Since SIX Interbank Clearing (SIC) became an official member of the EBICS SCRL as a representative of the Swiss financial market in spring 2015, a lot has happened with regard to corporate communication interfaces for banks. Considering the growing commotion in the area of electronic interfaces, the time seems right for this blog to take a closer look at the current situation.

Naturally, such an exploration must also broach the subject of APIs (application programming interfaces) – an acronym that is being proclaimed as the great salvation of digitalisation strategy in some bank management circles. Do APIs, particularly those for account information and payment order services, have the potential to render long-serving file transfer protocols like EBICS obsolete? This question especially arises when taking into account that start-up and fintech companies tend to prefer these streamlined APIs to the rather complex implementation process of EBICS.

To find an answer with regard to Switzerland, the reader less familiar with the Swiss financial market needs up-to-date background information. First of all, we should keep in mind that Switzerland is not a member of the EU and as such is in no way bound by the PSD2 (second payment services directive). This means that financial institutions are not obligated to offer APIs, which eliminates one major driving force. Unlike FinTS in Germany, there is also no standardised online banking interface in Switzerland. Nonetheless, the good news coming from the European Union has been heard in Switzerland, as well.

Before diving deeper into the hot topic of API initiatives, let us once again acknowledge how widely the use of EBICS has spread. In the past five years, following the example of the German implementation, the EBICS protocol has made its way into all larger institutions as a standard service offer for electronic data exchange with corporate customers. The ability of the protocol to transfer very large volumes and, more recently, the use of the EDS (electronic distributed signature) are highly appreciated by medium-sized and large corporate customers. All notable Swiss software providers with electronic banking solutions have made EBICS part of their product offer.

So far, so good, one might think. As mentioned before, the API discussion in Switzerland is in equally full swing. There are currently two initiatives worth noting, which we will briefly discuss in a moment. To be clear upfront, the author does not consider these initiatives a replacement for EBICS, but rather an additional option in the range of bank interfaces that is suited for a specific customer segment (usually smaller corporate customers that use cloud solutions for bilateral data exchange with financial institutions).

A highly promising initiative appears to be "Corporate API" by SIX and the Swiss financial institutions. The name refers not only to a freely accessible standard, but also to a suitable platform for that standard. Both are being developed by SIX in collaboration with representatives of financial institutions and software providers. The platform enables easy participation in a newly unfolding ecosystem that is set to provide services far beyond the PSD2 scope (AIS, PIS).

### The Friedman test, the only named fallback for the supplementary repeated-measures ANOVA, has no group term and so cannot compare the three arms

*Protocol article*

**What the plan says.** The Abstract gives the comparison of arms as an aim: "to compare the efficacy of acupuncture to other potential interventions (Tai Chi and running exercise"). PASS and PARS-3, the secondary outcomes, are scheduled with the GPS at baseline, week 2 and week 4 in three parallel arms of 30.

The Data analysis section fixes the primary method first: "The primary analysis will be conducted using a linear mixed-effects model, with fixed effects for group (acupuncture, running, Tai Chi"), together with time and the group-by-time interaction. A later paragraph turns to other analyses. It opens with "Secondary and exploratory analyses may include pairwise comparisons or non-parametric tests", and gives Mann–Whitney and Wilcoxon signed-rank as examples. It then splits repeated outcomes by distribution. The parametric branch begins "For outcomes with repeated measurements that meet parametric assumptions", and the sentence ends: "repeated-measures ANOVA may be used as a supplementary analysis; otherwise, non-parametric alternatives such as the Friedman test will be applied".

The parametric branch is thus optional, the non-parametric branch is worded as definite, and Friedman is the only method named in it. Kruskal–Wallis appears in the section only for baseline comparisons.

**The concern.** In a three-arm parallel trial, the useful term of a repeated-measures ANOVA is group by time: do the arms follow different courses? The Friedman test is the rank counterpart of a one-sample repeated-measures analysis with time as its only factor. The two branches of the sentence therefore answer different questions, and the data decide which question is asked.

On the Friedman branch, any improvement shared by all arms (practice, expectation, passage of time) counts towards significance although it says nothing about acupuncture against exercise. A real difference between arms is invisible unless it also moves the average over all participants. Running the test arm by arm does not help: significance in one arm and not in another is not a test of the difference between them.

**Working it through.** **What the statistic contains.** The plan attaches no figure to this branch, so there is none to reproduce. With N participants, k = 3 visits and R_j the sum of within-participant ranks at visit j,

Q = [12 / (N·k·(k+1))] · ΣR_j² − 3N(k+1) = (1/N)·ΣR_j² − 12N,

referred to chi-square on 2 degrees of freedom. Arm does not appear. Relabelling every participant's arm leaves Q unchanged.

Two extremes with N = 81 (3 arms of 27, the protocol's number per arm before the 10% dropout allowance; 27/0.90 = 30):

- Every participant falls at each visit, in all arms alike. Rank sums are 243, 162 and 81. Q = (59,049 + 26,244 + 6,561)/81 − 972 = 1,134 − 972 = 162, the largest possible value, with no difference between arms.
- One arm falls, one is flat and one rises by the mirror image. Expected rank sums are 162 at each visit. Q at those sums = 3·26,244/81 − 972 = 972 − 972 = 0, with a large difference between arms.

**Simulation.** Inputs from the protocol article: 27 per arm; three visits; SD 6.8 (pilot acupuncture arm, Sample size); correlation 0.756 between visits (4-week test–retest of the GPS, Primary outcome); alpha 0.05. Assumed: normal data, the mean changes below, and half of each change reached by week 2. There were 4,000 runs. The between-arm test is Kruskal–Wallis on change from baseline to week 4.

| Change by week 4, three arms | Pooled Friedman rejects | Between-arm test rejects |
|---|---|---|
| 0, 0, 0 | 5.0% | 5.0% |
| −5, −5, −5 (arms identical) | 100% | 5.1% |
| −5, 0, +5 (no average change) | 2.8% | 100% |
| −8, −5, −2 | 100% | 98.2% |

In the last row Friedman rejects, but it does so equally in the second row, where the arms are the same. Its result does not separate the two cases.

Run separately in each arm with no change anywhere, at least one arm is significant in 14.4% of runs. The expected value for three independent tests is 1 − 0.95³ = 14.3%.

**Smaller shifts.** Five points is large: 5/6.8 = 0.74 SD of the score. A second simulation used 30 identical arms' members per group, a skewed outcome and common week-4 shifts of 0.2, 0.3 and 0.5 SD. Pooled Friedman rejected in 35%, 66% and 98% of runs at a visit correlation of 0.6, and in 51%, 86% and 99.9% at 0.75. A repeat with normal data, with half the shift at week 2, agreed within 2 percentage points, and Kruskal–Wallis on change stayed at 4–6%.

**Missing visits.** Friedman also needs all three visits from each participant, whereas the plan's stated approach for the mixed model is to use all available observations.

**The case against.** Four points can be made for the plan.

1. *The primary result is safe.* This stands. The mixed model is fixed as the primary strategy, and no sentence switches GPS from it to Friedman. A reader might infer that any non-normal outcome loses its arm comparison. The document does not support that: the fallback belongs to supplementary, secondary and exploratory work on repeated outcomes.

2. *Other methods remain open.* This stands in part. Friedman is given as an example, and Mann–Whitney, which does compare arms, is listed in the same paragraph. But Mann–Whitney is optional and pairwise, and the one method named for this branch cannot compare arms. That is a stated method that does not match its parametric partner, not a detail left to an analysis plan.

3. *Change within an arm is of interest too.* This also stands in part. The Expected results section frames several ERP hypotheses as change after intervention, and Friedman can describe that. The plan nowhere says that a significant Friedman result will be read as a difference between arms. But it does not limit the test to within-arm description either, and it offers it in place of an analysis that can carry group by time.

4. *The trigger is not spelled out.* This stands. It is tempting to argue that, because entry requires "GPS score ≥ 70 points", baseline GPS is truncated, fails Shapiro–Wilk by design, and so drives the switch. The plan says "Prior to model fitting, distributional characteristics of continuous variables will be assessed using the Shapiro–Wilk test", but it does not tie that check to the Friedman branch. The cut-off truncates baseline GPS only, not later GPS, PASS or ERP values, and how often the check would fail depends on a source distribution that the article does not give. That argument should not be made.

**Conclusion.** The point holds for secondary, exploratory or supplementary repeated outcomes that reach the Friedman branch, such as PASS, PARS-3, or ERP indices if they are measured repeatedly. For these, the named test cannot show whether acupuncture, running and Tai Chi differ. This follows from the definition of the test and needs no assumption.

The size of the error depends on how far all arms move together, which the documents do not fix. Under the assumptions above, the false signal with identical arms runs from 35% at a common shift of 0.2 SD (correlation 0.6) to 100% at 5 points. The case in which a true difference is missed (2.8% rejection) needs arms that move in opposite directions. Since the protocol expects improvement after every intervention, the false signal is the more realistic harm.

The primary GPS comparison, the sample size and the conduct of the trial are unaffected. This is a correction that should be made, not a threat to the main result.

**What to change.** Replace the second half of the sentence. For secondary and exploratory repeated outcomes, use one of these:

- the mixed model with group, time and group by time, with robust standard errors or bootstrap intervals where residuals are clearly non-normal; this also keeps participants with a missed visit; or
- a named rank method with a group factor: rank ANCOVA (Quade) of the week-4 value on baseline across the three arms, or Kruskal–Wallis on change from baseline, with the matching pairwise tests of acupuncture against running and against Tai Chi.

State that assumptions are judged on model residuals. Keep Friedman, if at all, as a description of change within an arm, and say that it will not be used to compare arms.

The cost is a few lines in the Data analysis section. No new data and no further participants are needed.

The formats offered by "Corporate API" are JSON and ISO 20022 XML. The JSON variant will be extremely easy and fast to implement and is intended for software providers who do not require the complexity of ISO 20022 messages. The ISO 20022 XML variant supports the entire spectrum of possibilities known from the CH payments migration. The end of 2018 will already see the first tests with piloting financial institutions and providers.

Another current project is called "Common API". The "Common API" by SFTI (Swiss Fintech Innovations) is based more heavily on the PSD2 and the implementation of the Berlin Group. In contrast to the "Corporate API", the specification of the SFTI defines the API in more general terms and leaves the selection of the target group to the service provider. According to information by SFTI, the big banking application providers are involved in the development of this standard. SIX has accompanied the development process of the SFTI specification from the beginning and will carry forward the results of the SFTI working group in the future. It is hence entirely possible that the two standards will turn out to be at least partly compatible.

The situation for software developers in Switzerland is not exactly simple, with EBICS as an established productive protocol on the one hand and new initiatives waiting in the wings on the other. Depending on the customer segment and the business model, solution providers are faced with the question which implementation they should offer – or whether perhaps it should be more than one. What's more, some financial institutions have by now released proprietary interfaces (such as the Hypothekarbank Lenzburg, which presents itself as a highly innovative fintech bank). If the application area is extended to Europe, already well-known initiatives like "Berlin Group", "STET" or "Open Banking" are added to the mix. As to be expected, the Swiss financial market has not adopted any of the existing standards, the "Swiss finish" remaining rather popular in these parts.

Carsten Miehling